Lake Atitlan has beautiful hikes at a variety of levels. The two most popular hikes with our guests are Cerro de Oro and San Pedro Volcano.

Cerro de Oro hike

The breathtaking view on your hike up Cerro de Oro

Cerro de Oro is a sweet village that doesn’t even make it on to most tourist maps. It has no hotels or restaurants. It’s the closest village to Lake Villa Guatemala, and our workers come from there. It is a Tzutujil village.

Cerro de Oro (Hill of Gold) is named for the hill that is its distinguishing feature. Some geologists say that the hill is a parasitic lava dome from Atitlan volcano, but others say it is an ancient volcano in its own right.

The locals call Cerro de Oro the Elefante Dormido (sleeping elephant) because of its shape. The hill’s shape inspired Antoine De Saint-Exupery’s “boa constrictor digesting an elephant” in his book The Little Prince. Here is a link to Traci’s blog post about Cerro de Oro. 

We can arrange for a local guide to take you up the hill. You’ll stop at the ancient Mayan altar (where ceremonies are still performed) and the mirador, with beautiful views of the lake. You may make it to the carved rock at the top, which some guides say is an ancient map. Though it’s a short distance, this is a steep hike that can be slippery on the way down.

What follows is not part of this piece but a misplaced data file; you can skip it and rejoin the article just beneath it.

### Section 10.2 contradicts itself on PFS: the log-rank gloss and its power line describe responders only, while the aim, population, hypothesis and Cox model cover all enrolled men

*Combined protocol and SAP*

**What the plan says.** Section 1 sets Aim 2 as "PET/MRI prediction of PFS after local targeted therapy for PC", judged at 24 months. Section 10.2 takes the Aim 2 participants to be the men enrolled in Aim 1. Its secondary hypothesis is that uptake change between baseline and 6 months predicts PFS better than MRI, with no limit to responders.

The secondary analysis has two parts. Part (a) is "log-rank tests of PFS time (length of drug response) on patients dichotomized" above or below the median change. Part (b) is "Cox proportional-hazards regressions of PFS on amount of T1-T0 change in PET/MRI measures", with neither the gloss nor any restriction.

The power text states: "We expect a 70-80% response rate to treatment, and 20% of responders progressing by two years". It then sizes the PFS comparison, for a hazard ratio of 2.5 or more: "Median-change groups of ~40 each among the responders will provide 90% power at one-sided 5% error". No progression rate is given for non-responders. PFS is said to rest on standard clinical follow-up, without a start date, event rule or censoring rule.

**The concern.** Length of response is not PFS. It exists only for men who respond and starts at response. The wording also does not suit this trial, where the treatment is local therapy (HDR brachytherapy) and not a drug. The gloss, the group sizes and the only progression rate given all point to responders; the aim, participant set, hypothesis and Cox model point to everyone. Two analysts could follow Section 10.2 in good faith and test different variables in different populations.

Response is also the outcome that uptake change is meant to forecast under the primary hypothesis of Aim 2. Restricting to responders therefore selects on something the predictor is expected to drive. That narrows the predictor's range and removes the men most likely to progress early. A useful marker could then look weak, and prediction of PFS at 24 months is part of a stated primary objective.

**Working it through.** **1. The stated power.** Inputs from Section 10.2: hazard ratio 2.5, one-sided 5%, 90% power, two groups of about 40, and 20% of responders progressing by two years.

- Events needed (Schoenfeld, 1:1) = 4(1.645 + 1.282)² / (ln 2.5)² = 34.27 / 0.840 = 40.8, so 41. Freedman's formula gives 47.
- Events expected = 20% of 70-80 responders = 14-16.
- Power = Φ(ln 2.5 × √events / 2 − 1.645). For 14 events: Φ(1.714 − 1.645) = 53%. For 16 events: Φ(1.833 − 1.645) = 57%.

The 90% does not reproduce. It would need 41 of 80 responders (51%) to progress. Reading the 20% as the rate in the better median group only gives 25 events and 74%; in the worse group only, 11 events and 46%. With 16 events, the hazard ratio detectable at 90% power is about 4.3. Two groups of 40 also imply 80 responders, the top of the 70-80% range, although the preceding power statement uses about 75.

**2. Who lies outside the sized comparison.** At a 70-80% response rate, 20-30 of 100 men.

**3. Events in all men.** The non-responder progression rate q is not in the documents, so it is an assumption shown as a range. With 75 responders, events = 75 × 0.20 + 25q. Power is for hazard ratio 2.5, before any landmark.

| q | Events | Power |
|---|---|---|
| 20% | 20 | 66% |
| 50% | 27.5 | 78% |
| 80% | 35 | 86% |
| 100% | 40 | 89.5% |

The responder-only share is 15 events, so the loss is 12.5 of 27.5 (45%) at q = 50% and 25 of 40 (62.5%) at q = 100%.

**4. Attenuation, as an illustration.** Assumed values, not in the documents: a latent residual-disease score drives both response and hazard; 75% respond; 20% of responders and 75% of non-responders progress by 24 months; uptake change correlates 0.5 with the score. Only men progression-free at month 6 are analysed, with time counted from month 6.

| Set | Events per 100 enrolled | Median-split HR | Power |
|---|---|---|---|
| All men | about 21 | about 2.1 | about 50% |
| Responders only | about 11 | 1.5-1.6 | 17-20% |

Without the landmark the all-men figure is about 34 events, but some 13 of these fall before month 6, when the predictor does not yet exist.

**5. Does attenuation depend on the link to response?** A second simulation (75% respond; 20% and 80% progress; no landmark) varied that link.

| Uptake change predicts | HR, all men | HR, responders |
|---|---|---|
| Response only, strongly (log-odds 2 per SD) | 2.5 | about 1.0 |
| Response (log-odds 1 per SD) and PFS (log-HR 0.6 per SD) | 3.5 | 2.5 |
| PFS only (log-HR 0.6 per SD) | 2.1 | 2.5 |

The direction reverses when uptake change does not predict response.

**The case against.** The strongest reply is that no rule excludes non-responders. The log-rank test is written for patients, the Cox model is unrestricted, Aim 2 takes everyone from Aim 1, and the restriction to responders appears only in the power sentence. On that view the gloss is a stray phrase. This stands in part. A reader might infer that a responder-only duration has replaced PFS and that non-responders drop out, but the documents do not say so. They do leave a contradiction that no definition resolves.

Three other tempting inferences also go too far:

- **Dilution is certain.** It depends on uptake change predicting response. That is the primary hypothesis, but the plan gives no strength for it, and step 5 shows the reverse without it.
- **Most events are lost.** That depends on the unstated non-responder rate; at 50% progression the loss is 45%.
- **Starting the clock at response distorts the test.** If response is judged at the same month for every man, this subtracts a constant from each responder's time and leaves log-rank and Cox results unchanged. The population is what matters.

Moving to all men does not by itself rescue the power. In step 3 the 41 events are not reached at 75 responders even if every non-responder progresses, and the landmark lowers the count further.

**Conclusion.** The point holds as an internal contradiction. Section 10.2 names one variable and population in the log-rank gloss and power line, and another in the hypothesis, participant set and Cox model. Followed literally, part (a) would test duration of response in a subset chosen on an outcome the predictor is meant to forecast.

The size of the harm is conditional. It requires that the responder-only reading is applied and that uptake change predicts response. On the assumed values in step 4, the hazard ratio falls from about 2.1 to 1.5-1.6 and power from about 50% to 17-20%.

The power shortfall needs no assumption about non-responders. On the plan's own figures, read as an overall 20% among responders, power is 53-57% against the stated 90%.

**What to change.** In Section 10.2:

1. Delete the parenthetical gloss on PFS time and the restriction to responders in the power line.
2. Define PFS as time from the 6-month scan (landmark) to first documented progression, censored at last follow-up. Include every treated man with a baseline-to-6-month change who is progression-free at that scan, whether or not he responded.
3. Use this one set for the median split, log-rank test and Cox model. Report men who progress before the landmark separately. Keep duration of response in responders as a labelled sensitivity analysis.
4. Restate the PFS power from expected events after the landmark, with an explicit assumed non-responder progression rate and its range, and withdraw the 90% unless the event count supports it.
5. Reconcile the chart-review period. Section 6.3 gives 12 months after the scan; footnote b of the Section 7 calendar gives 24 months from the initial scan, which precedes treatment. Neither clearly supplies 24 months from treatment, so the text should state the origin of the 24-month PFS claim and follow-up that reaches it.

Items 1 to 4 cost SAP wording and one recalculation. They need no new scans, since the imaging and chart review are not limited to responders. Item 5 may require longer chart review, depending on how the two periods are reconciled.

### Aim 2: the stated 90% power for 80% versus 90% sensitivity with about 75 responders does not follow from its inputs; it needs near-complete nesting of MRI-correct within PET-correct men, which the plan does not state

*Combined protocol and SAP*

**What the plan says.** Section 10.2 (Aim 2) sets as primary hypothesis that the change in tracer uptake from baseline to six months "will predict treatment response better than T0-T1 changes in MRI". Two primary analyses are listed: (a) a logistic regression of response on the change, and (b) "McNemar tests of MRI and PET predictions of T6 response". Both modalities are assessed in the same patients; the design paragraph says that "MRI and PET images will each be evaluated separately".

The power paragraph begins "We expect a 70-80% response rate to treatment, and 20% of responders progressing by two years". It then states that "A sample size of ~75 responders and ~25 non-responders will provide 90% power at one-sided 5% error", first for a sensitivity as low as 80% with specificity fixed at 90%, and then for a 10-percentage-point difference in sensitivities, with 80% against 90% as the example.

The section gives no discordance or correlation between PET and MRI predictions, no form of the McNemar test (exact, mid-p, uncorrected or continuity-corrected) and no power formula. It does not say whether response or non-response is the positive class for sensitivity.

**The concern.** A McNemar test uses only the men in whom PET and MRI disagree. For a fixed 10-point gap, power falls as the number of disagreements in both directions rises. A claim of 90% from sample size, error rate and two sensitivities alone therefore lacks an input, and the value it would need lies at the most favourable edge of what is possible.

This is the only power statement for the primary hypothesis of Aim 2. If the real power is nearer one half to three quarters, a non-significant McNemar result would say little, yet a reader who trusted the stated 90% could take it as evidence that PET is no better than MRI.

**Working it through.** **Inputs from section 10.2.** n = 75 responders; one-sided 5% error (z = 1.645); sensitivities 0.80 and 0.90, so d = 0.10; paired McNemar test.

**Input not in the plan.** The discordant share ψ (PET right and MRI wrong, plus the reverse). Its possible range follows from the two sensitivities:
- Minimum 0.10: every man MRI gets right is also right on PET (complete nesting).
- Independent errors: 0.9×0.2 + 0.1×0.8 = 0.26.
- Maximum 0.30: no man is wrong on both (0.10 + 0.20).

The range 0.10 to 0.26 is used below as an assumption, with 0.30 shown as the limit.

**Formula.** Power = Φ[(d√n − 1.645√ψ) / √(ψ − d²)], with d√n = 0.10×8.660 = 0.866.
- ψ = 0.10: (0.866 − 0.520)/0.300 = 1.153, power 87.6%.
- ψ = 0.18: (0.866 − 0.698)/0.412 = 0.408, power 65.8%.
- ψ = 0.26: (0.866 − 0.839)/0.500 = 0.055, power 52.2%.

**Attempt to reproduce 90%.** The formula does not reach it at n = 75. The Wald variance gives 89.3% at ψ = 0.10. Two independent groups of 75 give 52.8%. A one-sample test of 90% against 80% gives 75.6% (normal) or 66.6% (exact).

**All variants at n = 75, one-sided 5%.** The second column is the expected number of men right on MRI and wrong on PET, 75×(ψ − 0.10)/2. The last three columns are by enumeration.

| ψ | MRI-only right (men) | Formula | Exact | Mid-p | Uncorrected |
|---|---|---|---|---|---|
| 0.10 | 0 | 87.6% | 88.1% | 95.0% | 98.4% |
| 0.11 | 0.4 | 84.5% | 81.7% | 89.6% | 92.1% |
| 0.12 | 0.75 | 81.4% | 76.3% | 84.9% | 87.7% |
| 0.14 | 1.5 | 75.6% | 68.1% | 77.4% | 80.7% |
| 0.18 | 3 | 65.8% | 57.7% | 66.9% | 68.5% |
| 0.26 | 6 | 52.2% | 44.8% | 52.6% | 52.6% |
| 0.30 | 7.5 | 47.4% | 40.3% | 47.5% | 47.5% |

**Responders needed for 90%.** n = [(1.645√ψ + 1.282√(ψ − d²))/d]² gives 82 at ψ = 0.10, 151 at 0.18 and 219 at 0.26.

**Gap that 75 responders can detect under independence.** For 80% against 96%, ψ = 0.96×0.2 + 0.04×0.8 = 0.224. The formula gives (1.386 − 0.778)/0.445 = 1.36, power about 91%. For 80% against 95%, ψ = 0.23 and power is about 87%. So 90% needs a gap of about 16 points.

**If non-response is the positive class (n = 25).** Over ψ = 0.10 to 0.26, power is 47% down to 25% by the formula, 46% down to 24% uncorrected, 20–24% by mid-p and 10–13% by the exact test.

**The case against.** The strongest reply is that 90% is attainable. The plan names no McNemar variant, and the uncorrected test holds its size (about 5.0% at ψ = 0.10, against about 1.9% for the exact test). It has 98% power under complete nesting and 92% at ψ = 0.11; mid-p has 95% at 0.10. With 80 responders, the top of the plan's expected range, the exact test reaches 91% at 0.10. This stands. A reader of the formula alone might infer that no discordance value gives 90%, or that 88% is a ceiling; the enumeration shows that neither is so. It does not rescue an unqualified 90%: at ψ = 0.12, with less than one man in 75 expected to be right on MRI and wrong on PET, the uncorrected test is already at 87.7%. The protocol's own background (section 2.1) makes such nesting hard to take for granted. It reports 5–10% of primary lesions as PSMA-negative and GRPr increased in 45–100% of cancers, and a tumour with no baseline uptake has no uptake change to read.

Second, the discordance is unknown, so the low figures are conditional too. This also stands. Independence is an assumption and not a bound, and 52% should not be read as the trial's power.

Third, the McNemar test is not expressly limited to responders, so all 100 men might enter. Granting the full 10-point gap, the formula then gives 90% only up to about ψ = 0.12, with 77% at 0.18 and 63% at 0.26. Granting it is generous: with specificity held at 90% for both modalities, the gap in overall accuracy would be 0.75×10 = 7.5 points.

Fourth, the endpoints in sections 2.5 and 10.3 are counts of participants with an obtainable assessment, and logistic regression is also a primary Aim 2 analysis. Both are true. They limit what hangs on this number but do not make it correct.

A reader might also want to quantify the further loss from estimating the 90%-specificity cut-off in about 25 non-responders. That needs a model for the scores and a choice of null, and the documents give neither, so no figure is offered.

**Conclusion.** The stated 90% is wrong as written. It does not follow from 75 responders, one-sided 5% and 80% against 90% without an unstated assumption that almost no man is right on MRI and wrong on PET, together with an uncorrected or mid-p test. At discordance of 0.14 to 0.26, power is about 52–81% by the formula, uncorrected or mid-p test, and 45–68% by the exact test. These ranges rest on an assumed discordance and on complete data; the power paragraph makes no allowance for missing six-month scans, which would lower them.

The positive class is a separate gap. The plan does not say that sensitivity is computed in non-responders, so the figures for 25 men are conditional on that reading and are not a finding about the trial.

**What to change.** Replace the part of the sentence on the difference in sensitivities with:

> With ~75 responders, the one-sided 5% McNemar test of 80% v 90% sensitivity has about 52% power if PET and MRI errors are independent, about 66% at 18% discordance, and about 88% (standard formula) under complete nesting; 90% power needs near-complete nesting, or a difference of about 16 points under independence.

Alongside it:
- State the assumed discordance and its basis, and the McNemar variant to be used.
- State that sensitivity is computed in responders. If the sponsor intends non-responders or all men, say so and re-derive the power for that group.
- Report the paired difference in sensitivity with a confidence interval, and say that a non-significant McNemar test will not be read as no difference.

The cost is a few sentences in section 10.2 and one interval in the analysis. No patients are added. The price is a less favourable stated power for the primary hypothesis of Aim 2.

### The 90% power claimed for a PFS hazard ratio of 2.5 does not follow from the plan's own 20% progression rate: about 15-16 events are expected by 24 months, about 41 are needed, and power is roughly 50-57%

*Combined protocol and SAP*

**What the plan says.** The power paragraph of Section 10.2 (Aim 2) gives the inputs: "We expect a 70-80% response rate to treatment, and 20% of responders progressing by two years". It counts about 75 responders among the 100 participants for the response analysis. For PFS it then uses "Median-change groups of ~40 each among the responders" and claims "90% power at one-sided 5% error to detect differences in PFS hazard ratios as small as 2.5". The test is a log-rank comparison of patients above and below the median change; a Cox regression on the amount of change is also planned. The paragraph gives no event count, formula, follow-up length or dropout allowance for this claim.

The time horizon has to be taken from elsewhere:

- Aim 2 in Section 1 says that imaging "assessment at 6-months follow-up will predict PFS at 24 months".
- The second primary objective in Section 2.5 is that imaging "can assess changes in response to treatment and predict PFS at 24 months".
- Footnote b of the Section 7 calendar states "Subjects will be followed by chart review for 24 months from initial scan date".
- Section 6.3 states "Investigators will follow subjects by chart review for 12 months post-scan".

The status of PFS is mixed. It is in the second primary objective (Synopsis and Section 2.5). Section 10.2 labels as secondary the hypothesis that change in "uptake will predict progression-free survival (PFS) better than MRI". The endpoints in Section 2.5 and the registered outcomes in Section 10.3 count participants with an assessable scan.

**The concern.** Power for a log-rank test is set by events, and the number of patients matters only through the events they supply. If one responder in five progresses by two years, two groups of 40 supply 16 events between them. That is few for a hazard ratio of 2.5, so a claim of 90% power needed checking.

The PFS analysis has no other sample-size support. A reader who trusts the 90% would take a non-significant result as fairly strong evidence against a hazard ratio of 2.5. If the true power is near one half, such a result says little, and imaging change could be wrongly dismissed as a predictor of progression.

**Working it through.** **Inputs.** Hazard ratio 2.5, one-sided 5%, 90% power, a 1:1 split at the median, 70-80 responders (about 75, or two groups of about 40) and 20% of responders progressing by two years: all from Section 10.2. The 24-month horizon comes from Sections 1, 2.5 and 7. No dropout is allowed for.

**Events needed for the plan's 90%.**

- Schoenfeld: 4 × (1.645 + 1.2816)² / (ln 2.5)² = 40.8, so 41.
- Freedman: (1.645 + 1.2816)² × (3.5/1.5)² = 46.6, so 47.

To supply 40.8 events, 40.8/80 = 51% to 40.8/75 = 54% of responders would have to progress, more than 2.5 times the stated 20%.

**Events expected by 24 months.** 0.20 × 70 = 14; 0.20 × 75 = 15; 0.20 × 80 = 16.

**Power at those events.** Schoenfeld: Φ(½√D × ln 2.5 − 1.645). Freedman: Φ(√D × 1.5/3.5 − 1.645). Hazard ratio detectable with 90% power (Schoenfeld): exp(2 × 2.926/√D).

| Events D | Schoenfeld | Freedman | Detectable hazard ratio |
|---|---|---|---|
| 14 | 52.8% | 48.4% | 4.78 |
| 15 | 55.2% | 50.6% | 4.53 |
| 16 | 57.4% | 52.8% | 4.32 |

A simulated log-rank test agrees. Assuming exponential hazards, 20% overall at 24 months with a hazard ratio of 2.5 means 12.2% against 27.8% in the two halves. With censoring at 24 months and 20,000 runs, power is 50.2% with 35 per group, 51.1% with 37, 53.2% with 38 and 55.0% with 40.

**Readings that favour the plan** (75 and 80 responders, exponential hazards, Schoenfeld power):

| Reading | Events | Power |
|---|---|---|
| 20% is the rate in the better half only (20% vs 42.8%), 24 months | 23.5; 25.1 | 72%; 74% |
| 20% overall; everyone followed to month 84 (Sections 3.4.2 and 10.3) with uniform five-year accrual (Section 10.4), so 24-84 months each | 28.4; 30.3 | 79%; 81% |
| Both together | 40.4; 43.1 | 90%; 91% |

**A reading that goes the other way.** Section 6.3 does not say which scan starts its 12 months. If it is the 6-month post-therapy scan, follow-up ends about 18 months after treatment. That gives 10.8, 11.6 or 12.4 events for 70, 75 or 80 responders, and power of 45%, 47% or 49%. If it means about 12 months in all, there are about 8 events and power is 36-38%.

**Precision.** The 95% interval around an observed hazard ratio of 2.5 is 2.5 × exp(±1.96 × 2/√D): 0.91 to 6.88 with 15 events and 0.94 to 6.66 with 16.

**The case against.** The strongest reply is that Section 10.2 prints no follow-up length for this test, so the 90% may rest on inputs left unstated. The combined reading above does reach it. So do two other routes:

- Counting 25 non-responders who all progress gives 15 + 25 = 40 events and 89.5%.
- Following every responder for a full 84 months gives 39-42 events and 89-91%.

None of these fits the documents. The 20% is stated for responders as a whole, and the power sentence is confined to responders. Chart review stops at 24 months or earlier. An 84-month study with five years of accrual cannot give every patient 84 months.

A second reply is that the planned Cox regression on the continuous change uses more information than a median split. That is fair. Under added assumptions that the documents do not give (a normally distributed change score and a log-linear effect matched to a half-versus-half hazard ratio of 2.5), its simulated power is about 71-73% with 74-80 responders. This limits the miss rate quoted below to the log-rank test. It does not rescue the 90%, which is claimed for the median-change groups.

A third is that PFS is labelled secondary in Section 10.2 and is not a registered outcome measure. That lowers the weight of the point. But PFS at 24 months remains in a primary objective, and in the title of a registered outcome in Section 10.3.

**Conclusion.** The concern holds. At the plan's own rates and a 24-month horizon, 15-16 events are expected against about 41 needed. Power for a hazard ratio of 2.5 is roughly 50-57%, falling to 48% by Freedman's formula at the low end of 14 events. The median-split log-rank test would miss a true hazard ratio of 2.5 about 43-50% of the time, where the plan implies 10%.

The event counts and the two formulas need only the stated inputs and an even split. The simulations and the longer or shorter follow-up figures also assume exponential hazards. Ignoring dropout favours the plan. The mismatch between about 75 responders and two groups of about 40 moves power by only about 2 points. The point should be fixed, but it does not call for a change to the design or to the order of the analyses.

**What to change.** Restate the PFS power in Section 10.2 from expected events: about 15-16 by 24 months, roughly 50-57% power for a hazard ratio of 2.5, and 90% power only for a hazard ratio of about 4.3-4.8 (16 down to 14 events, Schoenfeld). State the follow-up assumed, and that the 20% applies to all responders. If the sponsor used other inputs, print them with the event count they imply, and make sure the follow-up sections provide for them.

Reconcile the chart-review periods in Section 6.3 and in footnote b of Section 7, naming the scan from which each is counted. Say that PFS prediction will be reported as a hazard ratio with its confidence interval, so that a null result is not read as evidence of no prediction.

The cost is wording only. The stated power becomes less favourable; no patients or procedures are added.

San Pedro Volcano Hike

View at the top of San Pedro volcanoA guest once told me she wanted to hike San Pedro because she read on a website that it was a good hike for middle-aged people. Sure, if you’re a middle-aged person who works out every day and is fitter than 95% of the population.

This is a strenuous hike. It goes up and up. The views at the top are spectacular if you have a clear day—and clouds can quickly move in around the top of the volcano. The trail is well-maintained, and there are great guides who will offer encouragement along the way.

Some say it takes three hours to go up and an hour and a half to come down. Those people must have really good knees. I hiked with two guests who are around my age, and it took us as long to get down as to get up….about six hours total.

Though well-maintained, the trail can be slippery. Expect to be sore for a couple of days after this hike.